Driving in the winter is more challenging than on sunny summer days, even for self-driving cars.

Researchers at University of Waterloo are conducting studies to help train future self-driving cars to handle wintry conditions.

They say it's the first publically-available set of date in the world for self-driving cars in winter.

"The main issue is that publicly released data sets are currently sunny weather, night, cloudy and at the most rain, so there's nothing with snow right now," explains graduate student Matthew Pitropov.

Of course in Canada, there's no way to avoid winter on the roads.

Falling snow, black ice and darker days make for a more challenging set of circumstances.

"We need to address this problem," says lead researcher Krzysztof Czarnecki.

"We don't want Canada to be behind, in Ontario, particularly."

Over the past two winters, the team joined forces with researchers at University of Toronto and drove Canadians roads to scan harsh, snowy conditions using cameras, scanners and a GPS tracker.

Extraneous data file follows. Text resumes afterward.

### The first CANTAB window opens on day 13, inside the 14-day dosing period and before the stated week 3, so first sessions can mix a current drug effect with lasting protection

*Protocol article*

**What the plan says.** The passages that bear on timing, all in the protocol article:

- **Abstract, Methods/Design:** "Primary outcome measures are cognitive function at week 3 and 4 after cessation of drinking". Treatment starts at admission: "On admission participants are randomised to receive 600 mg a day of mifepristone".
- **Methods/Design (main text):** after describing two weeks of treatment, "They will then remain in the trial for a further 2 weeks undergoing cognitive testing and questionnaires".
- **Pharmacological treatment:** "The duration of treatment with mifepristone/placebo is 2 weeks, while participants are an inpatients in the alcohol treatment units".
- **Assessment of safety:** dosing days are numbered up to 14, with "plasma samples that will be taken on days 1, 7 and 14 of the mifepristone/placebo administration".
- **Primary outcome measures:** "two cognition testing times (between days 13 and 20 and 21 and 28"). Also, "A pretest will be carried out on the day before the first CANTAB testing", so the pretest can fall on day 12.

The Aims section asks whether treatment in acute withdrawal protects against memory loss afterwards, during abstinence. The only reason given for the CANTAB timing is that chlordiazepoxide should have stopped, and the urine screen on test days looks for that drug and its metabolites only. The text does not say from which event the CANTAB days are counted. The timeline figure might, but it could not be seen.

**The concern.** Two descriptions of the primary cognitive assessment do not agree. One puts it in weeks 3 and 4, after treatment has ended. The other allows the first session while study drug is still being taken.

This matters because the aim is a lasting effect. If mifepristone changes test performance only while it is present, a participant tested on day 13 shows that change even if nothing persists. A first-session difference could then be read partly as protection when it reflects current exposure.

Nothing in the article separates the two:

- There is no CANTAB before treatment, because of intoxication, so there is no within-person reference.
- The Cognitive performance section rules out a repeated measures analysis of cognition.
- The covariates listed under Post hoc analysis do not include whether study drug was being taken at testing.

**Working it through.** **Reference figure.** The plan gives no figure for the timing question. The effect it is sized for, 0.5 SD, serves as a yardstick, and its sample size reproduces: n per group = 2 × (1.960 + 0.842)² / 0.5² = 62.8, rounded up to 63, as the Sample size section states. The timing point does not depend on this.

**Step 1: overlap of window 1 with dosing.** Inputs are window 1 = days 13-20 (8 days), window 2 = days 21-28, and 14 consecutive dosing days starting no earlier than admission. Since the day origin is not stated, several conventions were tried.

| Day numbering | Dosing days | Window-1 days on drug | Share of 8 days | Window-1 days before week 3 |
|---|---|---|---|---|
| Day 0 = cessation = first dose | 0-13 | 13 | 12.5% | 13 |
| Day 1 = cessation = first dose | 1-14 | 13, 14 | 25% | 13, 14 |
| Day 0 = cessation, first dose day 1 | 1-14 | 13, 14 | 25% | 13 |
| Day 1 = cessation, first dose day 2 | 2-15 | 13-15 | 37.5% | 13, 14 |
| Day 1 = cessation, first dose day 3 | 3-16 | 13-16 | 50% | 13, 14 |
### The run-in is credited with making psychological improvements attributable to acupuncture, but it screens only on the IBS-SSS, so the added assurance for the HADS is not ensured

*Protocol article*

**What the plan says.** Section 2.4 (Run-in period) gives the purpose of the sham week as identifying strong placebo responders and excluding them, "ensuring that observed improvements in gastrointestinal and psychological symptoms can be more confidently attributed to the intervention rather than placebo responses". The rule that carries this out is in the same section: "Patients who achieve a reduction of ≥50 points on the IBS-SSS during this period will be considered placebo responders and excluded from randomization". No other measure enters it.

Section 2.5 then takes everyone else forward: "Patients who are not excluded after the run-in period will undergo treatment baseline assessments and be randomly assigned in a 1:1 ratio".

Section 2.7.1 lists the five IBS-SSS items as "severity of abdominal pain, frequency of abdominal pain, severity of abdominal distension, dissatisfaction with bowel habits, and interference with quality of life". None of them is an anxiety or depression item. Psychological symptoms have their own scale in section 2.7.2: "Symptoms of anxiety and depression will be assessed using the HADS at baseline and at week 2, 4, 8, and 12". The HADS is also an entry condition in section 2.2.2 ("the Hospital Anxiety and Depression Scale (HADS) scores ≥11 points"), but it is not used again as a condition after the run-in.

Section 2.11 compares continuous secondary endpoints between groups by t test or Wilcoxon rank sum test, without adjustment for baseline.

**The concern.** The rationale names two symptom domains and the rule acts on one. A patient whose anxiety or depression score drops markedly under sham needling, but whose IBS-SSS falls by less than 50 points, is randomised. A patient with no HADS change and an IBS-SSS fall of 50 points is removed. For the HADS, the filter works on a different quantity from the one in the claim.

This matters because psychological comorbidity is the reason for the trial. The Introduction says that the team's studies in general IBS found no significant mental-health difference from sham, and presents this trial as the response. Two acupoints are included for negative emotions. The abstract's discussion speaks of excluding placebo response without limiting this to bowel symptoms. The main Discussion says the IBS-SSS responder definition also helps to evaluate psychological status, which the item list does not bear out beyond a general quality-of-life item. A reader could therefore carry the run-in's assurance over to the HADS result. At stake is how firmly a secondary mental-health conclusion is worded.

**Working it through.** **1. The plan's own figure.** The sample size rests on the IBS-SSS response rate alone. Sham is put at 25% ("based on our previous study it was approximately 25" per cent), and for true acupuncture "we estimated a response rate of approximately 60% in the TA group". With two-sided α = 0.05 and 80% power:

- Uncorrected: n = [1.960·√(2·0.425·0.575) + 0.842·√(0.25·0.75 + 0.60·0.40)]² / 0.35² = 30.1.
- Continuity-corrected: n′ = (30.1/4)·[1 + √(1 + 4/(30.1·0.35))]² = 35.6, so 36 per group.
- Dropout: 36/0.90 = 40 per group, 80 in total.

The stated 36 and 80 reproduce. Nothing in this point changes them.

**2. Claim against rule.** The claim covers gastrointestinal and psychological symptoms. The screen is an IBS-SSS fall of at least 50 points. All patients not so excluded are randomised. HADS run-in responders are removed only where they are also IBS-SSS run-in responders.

They then processed that data into the vehicle's computer algorithms that allow cars to self-drive.

"When the vehicle detects something that isn't normal asphalt, whether its snow covered or ice covered, what ends up happening is the vehicle asks a few further questions: what's the date, what's the weather been like the last 36, 48 hours," explains Automotive Research Centre Manager Ross McKenzie.

Based on that information, the self-driving car can make decisions right away.

The team says they've made progress in teaching the self-driving cars the intricacies of winter driving but that there's still a lot of work that needs to be done.

They say that, just as it is for people, winter driving for a self-driving car is a lot more difficult, but that their information is important if self-driving cars are to become available everywhere.